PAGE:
At that moment, Mediaite's Tommy Christopher Tweeted:
Followup for @jonkarl to Cheney: If u disagreed w/ civilian trials in '05, why weren't you calling Bush "weak on terror?"Why aren't you now?
Those questions were never asked. Instead, Karl eased up on Cheney.
KARL: Did you more often win or lose those battles, especially as you got to the second term?
But based on everything else Cheney advocated in this interview (more torture, don’t treat detainees as criminals, and don’t ever release anybody from Gitmo, ever...), the way Cheney would have responded to Tommy Christopher’s suggested questions would have sounded like: I did call Bush weak on terror and I still consider him weak on terror. And maybe we could have gotten to that if Karl hadn’t moved from his “tough” questions to ones about Sarah Palin. You can read the full transcript of the Cheney interview at This Week. Or you can watch a part of the interview here and determine if you need any other proof.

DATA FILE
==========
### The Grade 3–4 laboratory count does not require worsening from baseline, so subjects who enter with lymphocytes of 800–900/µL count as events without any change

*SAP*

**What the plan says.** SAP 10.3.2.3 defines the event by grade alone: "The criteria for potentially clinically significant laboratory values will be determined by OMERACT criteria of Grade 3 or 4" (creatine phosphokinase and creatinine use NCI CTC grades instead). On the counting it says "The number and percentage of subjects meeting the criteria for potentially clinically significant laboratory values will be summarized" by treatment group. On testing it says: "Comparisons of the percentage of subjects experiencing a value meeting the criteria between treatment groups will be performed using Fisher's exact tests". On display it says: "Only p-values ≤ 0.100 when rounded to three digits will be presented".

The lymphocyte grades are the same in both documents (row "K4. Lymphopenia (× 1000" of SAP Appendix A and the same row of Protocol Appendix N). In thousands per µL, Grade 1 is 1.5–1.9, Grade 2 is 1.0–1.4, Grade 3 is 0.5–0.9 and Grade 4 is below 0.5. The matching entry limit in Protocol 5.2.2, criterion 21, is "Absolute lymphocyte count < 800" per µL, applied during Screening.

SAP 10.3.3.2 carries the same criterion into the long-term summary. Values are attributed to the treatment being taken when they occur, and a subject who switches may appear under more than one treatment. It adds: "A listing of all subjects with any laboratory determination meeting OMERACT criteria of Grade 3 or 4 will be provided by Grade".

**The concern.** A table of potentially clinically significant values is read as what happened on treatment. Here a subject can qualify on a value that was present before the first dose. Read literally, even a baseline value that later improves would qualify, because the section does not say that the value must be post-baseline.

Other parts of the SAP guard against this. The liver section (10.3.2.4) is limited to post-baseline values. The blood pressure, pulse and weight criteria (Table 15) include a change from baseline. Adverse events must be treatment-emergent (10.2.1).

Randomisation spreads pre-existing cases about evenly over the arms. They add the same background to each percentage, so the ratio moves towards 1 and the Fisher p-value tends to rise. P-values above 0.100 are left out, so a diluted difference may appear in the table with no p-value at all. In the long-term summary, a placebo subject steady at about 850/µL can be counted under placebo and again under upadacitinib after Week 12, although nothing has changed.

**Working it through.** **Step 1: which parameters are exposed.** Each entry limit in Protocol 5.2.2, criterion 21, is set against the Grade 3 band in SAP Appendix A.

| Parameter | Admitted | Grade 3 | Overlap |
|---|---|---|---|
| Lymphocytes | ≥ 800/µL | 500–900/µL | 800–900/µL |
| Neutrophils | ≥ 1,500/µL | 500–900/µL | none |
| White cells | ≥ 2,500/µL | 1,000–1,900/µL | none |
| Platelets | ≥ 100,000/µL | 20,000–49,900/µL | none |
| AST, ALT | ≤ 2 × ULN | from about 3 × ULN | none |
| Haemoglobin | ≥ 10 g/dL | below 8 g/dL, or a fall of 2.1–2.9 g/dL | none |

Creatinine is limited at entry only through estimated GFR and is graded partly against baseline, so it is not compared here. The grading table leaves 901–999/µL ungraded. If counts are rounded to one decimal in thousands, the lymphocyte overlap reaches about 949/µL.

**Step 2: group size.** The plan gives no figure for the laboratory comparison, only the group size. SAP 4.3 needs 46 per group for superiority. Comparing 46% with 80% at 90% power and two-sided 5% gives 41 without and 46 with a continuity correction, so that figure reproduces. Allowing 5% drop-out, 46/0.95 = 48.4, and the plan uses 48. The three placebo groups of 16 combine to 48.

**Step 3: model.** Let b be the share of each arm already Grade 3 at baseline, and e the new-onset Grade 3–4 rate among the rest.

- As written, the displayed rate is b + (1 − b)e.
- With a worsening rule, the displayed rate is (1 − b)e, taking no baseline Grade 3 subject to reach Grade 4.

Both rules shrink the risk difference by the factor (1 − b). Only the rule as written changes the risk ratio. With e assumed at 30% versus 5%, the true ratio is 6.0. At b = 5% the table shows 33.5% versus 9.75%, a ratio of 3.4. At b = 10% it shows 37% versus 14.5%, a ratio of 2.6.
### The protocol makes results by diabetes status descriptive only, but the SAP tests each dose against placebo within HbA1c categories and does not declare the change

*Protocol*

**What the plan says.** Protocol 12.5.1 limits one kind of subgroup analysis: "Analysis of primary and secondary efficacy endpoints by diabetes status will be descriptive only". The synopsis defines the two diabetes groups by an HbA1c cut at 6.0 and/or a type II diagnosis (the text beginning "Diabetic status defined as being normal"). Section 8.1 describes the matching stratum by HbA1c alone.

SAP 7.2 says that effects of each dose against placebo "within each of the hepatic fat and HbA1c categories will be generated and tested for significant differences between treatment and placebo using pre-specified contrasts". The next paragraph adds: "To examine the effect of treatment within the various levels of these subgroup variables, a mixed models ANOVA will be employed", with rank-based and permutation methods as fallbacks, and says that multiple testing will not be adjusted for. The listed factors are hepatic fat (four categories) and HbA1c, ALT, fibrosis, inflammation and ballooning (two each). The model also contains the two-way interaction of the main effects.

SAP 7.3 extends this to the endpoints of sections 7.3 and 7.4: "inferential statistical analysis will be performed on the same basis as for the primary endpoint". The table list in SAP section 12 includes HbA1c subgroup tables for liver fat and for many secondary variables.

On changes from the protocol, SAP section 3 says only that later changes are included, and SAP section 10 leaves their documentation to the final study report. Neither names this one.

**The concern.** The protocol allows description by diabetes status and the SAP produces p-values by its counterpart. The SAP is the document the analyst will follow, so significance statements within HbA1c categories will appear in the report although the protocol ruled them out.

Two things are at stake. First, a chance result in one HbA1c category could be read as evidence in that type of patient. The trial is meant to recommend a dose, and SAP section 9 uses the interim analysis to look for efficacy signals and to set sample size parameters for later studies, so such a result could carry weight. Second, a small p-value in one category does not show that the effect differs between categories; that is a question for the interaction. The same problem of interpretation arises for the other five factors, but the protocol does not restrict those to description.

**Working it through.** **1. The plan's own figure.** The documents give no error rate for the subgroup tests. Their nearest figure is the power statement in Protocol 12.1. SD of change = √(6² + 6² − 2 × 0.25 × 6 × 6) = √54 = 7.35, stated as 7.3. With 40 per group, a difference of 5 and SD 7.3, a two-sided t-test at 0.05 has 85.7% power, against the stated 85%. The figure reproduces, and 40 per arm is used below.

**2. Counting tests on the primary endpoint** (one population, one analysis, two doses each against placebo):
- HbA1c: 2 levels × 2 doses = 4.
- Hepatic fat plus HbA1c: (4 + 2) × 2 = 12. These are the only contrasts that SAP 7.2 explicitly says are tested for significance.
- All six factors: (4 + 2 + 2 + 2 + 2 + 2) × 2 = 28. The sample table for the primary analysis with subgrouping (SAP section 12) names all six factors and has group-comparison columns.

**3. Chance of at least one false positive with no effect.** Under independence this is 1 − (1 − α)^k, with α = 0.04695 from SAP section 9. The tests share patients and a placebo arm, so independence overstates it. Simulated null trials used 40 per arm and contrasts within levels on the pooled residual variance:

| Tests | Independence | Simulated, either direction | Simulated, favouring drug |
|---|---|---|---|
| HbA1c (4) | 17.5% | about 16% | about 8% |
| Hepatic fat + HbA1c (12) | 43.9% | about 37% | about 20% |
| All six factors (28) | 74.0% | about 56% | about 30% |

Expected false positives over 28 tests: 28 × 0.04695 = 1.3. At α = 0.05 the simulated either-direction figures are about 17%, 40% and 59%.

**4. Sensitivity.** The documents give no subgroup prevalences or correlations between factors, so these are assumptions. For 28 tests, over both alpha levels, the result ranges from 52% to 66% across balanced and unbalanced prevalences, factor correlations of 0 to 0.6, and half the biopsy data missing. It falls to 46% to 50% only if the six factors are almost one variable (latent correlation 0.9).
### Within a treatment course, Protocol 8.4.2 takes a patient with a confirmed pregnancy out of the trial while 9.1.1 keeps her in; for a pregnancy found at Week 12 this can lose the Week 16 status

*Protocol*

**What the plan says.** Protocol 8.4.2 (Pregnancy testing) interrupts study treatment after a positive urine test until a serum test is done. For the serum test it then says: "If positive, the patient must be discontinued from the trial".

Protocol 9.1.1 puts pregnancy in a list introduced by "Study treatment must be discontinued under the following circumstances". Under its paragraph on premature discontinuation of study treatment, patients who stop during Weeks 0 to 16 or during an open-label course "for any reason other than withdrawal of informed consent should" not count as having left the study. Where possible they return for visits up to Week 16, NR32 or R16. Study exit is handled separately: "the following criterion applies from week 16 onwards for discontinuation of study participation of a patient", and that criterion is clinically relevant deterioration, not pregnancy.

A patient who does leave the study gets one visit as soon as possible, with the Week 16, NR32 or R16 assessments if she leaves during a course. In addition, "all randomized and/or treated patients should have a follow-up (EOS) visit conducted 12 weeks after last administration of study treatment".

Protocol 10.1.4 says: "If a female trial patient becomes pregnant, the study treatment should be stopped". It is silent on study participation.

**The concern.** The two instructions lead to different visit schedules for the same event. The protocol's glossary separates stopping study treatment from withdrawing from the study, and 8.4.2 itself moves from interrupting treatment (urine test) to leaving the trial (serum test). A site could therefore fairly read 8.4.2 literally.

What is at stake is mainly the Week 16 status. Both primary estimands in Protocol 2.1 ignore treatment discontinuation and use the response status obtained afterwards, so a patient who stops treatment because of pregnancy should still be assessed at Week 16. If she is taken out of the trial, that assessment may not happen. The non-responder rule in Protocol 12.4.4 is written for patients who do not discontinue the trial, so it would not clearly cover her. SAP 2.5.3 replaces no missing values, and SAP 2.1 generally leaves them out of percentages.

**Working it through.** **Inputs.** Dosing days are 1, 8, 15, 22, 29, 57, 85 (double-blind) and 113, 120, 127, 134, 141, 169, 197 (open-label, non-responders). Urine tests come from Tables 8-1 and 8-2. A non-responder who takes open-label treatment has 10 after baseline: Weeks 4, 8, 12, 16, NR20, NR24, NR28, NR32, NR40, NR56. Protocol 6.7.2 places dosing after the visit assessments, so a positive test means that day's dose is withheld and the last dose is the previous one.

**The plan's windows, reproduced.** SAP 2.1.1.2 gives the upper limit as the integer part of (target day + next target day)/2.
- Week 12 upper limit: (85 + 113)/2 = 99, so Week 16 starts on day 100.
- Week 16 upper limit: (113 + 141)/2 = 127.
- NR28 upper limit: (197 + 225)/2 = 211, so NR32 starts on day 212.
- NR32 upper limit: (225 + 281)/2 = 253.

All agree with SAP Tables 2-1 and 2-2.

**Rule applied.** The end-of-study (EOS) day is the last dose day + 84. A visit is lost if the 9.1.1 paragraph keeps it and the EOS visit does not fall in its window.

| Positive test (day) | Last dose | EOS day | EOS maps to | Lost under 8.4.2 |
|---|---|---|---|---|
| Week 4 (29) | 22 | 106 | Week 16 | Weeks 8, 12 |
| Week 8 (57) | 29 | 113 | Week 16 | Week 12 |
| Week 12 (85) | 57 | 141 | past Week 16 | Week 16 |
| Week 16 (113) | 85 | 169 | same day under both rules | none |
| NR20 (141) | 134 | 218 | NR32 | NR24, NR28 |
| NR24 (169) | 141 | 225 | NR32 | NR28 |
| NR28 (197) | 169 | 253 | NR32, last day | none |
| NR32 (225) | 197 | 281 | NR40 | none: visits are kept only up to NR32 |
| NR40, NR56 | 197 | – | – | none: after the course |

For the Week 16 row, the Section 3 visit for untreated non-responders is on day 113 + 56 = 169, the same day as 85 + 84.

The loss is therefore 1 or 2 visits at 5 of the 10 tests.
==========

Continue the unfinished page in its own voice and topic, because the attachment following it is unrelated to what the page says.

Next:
I've always found it humorous (and occasionally infuriating) when a clearly partisan commentator offers advice--helpful hints--to presidents or other figures on the other side of the aisle, as though they are genuinely trying to help. The newest? David Frum's weekly column, "'Obama the populist' doesn't ring true." Before stepping in front of the country on Wednesday to give his first State of the Union address, Frum wanted to give some friendly advice to President Obama. But not without one of Frum's signature backhanded lead-ins:
The president will respond as he always does to emergencies: with a speech. In this case, it's his State of the Union address. The Obama team always assumes the best remedy for any Obama difficulty is more Obama.